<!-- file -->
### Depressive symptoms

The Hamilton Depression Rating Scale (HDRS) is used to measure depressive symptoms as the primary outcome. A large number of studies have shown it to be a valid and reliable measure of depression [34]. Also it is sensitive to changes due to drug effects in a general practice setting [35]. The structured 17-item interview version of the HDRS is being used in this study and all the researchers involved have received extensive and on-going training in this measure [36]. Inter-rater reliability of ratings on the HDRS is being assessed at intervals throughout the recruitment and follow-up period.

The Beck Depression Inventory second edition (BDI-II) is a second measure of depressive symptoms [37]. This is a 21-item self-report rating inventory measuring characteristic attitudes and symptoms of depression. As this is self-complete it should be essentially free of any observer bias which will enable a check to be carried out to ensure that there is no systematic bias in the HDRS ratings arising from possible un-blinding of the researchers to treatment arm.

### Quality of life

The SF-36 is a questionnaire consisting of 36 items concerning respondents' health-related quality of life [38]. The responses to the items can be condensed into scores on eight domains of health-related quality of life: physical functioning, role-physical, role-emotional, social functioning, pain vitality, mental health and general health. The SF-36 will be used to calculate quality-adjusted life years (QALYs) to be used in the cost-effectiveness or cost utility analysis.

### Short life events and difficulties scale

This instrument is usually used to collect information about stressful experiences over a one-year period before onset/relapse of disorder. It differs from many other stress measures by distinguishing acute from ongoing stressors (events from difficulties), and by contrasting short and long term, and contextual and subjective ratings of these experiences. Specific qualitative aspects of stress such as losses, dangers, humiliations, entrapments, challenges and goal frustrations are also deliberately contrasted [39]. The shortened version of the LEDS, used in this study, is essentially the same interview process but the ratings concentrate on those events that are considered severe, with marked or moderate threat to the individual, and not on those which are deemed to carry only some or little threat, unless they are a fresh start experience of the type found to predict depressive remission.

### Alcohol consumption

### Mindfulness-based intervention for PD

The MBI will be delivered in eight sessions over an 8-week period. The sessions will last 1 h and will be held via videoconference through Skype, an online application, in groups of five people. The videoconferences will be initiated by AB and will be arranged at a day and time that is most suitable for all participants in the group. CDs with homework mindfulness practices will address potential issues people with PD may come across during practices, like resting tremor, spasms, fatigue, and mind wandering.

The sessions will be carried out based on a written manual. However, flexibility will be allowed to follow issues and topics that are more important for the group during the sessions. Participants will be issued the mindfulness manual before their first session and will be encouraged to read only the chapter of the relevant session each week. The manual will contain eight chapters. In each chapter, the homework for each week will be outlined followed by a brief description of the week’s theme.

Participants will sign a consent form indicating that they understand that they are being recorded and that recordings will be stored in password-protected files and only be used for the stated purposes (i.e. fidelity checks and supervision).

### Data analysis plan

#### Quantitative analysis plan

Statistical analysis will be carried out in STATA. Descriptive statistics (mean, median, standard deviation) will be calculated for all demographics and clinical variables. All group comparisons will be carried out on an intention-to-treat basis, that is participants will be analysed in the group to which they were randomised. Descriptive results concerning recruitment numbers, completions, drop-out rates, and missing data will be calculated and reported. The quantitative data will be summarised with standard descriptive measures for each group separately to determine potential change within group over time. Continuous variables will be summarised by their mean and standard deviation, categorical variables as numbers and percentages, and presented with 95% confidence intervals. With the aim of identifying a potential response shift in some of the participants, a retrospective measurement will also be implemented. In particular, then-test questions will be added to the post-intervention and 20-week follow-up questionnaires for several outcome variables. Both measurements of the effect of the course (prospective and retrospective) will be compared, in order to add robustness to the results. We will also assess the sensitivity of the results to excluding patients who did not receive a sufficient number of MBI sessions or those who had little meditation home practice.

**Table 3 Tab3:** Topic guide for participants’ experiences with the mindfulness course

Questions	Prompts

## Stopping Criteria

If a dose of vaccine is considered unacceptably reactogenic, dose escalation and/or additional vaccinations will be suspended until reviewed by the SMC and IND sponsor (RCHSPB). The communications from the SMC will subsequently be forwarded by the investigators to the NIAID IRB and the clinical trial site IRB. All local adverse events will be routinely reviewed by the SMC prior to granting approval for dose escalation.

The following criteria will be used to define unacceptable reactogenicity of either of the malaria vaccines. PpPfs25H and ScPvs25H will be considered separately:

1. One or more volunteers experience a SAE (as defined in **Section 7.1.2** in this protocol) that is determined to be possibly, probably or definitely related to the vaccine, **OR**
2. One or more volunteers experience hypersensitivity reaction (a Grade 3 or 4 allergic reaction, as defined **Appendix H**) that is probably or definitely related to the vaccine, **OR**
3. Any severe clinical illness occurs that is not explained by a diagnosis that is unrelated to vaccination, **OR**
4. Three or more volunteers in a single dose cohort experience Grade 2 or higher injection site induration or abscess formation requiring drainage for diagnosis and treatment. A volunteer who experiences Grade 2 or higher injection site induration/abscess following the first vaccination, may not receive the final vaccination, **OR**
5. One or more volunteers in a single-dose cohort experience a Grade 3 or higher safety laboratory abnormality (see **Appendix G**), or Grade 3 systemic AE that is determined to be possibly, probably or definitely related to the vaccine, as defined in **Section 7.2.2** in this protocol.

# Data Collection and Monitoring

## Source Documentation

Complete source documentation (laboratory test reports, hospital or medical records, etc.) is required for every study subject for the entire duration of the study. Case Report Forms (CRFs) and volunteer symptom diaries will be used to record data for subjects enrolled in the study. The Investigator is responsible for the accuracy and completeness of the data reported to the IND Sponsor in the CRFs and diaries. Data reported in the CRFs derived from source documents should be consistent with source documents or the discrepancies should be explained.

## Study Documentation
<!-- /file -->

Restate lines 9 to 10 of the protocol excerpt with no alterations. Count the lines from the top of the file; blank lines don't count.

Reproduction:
### Mindfulness-based intervention for PD

The MBI will be delivered in eight sessions over an 8-week period. The sessions will last 1 h and will be held via videoconference through Skype, an online application, in groups of five people. The videoconferences will be initiated by AB and will be arranged at a day and time that is most suitable for all participants in the group. CDs with homework mindfulness practices will address potential issues people with PD may come across during practices, like resting tremor, spasms, fatigue, and mind wandering.